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BW Businessworld

“CSR Has To Be Related To Your Core Business”

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As India moves towards a fresh code for business ethics, it is under pressure from global entities such as the Organisation for Economic Co-operation and Development (OECD) to get companies to adhere to international practices. BW's Anilesh S. Mahajan caught up with OECD's Chair on Investment and CSR, Roel Nieuwenkamp, who believes that it is not a good practice to enforce corporate social responsibility (CSR) through legal enactments.


What is the OECD's view on sustainable development?
Open trade and investment policies have to be complemented with corporate responsibility. Many years ago, OECD was considered to be a ‘rich man's club'; but now that many developing countries have joined, it is far less so. There are eight developing country adherents to the OECD guidelines for multinational companies. And many more are joining like Costa Rica and Ukraine. They bring in a global prospective. As supply chains are more global, you need to have some kind of global standard for sustainability and for procurement. Companies from developing countries are confronted with guidelines when entering into global supply chains. If US or Japanese companies enter Africa, they still have to abide by OECD's guidelines.

How do you analyse India's policy on sustainable development?
The new voluntary guidelines for CSR (corporate social responsibility) are a step in the right direction. They are based on firm and compact international practices. It must be connected to globally accepted guidelines, such as that of the OECD's. Otherwise, it would become confusing for business as well. It is important to have coherence. They are, to a large extent, compatible with other international standards.

What is the difference between CSR practice in Europe and that in India?
I think what you call CSR in India is what we call corporate philanthropy in Europe. The definition (of CSR) is actually confusing. CSR in Europe is about environment, corruption and the aspects that are traditionally out of the social domain. It is much broader than the ‘social' aspect. But in most definitions, it would include taking care of your communities around your factories. What's not included is if you pay for a soccer team or you pay for an orphanage. It always has to be related to your core business. For example, if you have schools for the children of your workers. Not if you are paying for a school which is far away, and has nothing to do with your business.

Mandate: Help governments tackle the economic, social and governance challenges of a globalised economy
Established: 1961
Headquarters: Paris, France
Secretary-General: Angel Gurría
Membership: 34 countries
Employees: 2,500 (Secretariat staff)
Budget for 2011: E342 million (approximately $495 million)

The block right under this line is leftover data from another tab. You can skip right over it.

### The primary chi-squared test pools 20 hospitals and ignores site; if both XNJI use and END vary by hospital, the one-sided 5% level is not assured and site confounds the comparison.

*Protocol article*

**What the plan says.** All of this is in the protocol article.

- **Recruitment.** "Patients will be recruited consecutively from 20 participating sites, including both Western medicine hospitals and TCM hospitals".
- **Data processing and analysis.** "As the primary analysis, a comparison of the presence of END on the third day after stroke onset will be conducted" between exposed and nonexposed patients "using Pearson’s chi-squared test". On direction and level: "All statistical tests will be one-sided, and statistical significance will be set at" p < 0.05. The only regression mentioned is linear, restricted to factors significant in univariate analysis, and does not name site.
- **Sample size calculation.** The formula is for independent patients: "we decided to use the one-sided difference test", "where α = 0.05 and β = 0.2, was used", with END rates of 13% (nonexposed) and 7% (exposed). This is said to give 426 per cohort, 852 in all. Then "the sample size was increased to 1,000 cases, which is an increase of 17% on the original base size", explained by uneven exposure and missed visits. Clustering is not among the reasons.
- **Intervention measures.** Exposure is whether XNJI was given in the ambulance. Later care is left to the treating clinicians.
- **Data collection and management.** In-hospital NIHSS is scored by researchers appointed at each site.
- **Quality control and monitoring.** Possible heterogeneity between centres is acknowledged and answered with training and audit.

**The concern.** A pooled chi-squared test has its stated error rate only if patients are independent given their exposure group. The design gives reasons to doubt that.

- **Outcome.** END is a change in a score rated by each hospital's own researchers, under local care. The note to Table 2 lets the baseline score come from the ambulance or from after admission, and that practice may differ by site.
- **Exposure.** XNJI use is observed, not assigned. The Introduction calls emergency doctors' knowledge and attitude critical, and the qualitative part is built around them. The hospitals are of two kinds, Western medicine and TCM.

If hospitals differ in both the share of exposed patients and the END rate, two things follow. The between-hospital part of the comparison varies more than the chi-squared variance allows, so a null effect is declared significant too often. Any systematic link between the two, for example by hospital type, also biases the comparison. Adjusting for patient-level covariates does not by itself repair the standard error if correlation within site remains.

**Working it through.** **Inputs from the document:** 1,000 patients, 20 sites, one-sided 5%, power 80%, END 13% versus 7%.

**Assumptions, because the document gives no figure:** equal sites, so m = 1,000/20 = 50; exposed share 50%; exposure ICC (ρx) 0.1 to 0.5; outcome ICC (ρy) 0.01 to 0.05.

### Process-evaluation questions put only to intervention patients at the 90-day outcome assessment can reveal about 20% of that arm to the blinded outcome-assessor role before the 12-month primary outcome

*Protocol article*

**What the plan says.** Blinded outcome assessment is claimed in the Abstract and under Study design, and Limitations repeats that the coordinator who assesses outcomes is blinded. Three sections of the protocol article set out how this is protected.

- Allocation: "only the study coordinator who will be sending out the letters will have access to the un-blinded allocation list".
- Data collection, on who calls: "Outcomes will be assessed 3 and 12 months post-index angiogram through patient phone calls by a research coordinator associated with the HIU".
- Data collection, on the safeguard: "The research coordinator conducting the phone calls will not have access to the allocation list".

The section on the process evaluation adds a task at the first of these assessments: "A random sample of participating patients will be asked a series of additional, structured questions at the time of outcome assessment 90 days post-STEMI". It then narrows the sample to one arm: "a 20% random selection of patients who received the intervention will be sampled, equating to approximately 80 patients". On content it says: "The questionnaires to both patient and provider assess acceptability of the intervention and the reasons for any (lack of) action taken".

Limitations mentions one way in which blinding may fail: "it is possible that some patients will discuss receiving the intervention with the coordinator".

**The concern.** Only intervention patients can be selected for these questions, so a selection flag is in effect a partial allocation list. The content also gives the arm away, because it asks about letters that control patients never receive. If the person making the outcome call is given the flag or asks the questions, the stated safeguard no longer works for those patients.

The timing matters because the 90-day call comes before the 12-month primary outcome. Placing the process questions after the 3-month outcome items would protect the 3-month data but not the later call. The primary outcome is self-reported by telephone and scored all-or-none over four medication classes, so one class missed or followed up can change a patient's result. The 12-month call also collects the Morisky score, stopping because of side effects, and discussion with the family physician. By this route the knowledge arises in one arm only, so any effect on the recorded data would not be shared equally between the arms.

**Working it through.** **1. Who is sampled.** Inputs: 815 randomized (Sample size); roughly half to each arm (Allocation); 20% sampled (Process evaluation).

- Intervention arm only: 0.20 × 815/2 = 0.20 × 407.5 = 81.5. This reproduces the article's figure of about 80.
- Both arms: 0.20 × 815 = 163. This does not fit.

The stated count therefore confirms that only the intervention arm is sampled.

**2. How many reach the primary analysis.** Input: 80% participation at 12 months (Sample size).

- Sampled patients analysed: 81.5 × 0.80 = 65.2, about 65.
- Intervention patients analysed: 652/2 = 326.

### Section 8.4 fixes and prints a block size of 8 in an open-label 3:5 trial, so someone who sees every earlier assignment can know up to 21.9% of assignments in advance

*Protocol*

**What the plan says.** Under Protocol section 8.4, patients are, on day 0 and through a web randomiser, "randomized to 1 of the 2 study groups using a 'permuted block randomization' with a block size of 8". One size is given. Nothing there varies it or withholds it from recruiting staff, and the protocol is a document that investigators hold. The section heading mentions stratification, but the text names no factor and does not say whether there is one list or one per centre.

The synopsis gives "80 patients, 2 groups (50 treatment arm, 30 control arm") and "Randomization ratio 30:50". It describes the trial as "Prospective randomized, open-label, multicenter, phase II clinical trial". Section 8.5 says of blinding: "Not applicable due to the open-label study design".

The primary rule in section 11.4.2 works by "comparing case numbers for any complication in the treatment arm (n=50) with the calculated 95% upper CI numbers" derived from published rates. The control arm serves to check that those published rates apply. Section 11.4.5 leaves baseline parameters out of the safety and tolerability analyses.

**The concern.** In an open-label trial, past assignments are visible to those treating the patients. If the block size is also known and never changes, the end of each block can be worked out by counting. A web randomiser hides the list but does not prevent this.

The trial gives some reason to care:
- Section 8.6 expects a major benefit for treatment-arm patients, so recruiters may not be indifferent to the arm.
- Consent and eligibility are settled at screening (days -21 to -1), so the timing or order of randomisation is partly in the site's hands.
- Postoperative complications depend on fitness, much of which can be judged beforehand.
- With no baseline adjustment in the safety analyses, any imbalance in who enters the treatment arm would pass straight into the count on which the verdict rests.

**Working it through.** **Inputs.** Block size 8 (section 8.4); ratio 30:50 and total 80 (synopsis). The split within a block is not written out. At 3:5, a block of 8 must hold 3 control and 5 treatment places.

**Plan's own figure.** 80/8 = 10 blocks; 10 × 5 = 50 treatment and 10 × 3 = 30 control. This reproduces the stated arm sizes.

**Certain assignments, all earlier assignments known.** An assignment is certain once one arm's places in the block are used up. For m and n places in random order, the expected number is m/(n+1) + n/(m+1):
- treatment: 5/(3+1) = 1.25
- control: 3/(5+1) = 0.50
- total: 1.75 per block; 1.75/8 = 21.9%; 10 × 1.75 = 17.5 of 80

Like an FMCG firm distributing shampoo sachets in rural India and calling it CSR...
I often find many definitions. You can make two distinctions, offensive CSR and defensive CSR. Defensive CSR is when you avoid doing harm; you do not contribute to adverse impacts on the environment. And take care of human rights and labour standards. The offensive type of CSR is more where you find win-win situations for your business and social, environment objects.

C.K. Prahalad would call it a bottom of pyramid strategy (for business). For me, it is also the offensive side of CSR, where the community benefits and you make money.

The whole purpose of business is to provide service and benefit the community and earn money out of it...
I agree, calling it CSR is stretching the definition a bit far in the offensive CSR category. But it could fall in the category of offensive CSR. The definition is very flexible. I have been part of so many discussions on what is to be called CSR... there is also an ethical aspect to it.

India is thinking about mandatory CSR. How does OECD look at it?
It is a little arbitrary. It is good if companies want to do that. If the 2 per cent is spent on philanthropy, it is still not CSR in your core business. You still have to invest in paying your workers well, look at the adverse impact on the environment. You cannot do all that with 2 per cent. CSR is relevant for what you do before profit, not where you spend after profit. Now internationally, supply chain responsibility is a hot topic amongst corporate, and is a big challenge. We at OECD consider this also as CSR.

Some aspects are taken care of under the Sarbanes-Oxley Act as well...
But that is more related to investments. And supply chain responsibility is in investments and in trade. The example I have is about the cotton industry in Uzbekistan. American companies buy cotton from traders in the country, who source it from farmers. These multinationals are considered to be responsible to cotton farmers, who are considered to be complicit because they allegedly force children to work in the cotton fields. It is sensitive to buy cotton from Uzbekistan. There are these complex issues, over which you do not have direct control. It is difficult because you are not doing it yourself; you are not harming the environment. The media and society still believe that you are doing it because you are buying from suppliers. You are asked to push your suppliers to change their behaviour.
For India Inc. too, it is important to understand these good business practices.

(This story was published in Businessworld Issue Dated 29-08-2011)